Legacy of James Street lives on 500 miles away through Little Rock high schoolers

Ross Burkhart

Many Texas football fans are fully aware of the contributions brought to the program by recent quarterbacks Vince Young and Colt McCoy. However, others aren’t as knowledgeable of the impact left long ago by James Street, the Longhorns’ winningest quarterback in school history.

Among those unknowing of Street’s name was a group of 14 high school football players in Little Rock, Arkansas, who were chosen to carry on his legacy after being honored with the annual James Street Sportsmanship Award on Monday.

Created in 2013 by David Bazzel and Bruce James, two former Arkansas Razorback players and founders of the Little Rock Touchdown Club, the Street Award finalists are nominated by Little Rock high school football coaches based on their character on and off the field, rather than skill.

“When he (Street) walked in a room, there was an ‘it’ factor,” Bazzel said. “He treated everybody the same. It didn’t matter he never lost a game. It didn’t matter he was a rockstar who hung out with Elvis. He was just a good guy and he did the right things — that’s why there’s a James Street Award.”

It’s an unusual sight for a Longhorn athlete like Street to be honored in a ballroom over 500 miles away from Austin with 400 people in attendance consisting mainly of former players, coaches and fans that primarily cheer for the Razorbacks on Saturday afternoons.

The relationship involving Street and the Razorbacks spawns from a 1969 matchup in which Texas defeated Arkansas, 15-14, in a game that heavily built the Longhorns’ case as national champions and is still commonly referred to as the “Game of the Century.”

The former quarterback spoke in Arkansas during 2013 at a showing for a documentary of the famed 1969 clash in which he received a standing ovation from the many Razorback fans in attendance — a reaction Street never expected.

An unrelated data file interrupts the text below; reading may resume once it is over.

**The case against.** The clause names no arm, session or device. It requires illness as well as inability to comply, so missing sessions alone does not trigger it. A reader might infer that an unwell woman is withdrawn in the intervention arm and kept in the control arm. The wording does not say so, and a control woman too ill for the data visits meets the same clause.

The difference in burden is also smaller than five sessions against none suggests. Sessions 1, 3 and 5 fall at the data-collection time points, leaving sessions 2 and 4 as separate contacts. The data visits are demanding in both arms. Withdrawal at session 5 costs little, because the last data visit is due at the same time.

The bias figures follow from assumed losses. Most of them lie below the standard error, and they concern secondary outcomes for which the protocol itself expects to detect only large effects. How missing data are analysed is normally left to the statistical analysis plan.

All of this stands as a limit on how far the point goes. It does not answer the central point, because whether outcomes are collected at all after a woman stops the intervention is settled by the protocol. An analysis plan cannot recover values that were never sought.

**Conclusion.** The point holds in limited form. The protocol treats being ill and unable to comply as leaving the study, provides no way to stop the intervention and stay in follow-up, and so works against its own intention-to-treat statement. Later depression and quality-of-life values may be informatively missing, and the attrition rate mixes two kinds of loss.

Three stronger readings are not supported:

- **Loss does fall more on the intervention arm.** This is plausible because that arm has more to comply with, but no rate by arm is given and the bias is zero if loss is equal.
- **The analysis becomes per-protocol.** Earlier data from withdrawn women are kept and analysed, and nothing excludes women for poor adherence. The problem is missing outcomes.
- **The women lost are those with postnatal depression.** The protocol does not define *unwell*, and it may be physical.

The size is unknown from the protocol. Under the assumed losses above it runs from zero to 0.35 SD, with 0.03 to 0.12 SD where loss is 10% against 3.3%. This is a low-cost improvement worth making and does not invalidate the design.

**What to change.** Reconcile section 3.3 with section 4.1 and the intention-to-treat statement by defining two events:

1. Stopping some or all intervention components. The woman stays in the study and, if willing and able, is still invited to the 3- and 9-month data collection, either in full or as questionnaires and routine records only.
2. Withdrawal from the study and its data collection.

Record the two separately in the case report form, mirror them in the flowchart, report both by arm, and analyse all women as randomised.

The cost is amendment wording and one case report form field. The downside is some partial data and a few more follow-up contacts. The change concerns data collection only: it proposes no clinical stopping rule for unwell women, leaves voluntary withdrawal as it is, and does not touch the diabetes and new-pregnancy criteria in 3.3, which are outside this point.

“They never really got over (the loss), so James came up and spoke to this group and basically said, ‘You guys were as good as us,’” said Ted Koy, a former Texas running back who played alongside Street. “It was such an emotional response.”

Twenty-five days after his appearance at the event, Street passed away unexpectedly.

Bazzel and James then created the sportsmanship award in Street’s honor after he made a strong impression on many Razorbacks who had long held grudges over the 1969 matchup.

“It’s very unique that we’re honoring somebody that we used to hate at Texas,” Bazzel said.

Former Texas head coach Mack Brown, who was in attendance as the event’s keynote speaker, said the criteria for the award perfectly embodies the type of person Street was.

“This is not about just the best player, it’s about the best kid and their accomplishments and that’s who James was,” Brown said. “James was passionate, he loved life, he was crazy. If he was here today, he’d be loud and it’d be fun and he’d be picking on all of you and telling jokes. But he also cared about what was right. And he is smiling in heaven over this.”

Bazzel announced during the event that all 14 finalists would be chosen as award winners — something the organization hasn’t done in previous years. Each winner received a plaque, $500 and split the remaining $1,000 award typically given to the sole winner.

Among the winners was Henry Brooks V, a senior at Little Rock’s J.A. Fair High School, whose expectations for the event were exceeded upon arriving at the ceremony.

“Wow, this a big deal,” Brooks said. “They told me it was a big deal, but you know how people exaggerate things. I didn’t really think it was (going to be) a big deal.”

Episcopal Collegiate School’s Boyd Bethel was also named an award winner for his role on the school’s eight-man football team. Despite having no prior knowledge of Street’s legacy at the University of Texas, Bethel said he felt honored to have been recognized for the award after hearing many of Street’s peers speak in such high regard of him.

“Just hearing Street’s story and all the praise for him and how good of a guy he was, it’s definitely an honor to win an award named for him,” Bethel said. “Just to be in that company alone is a great honor.”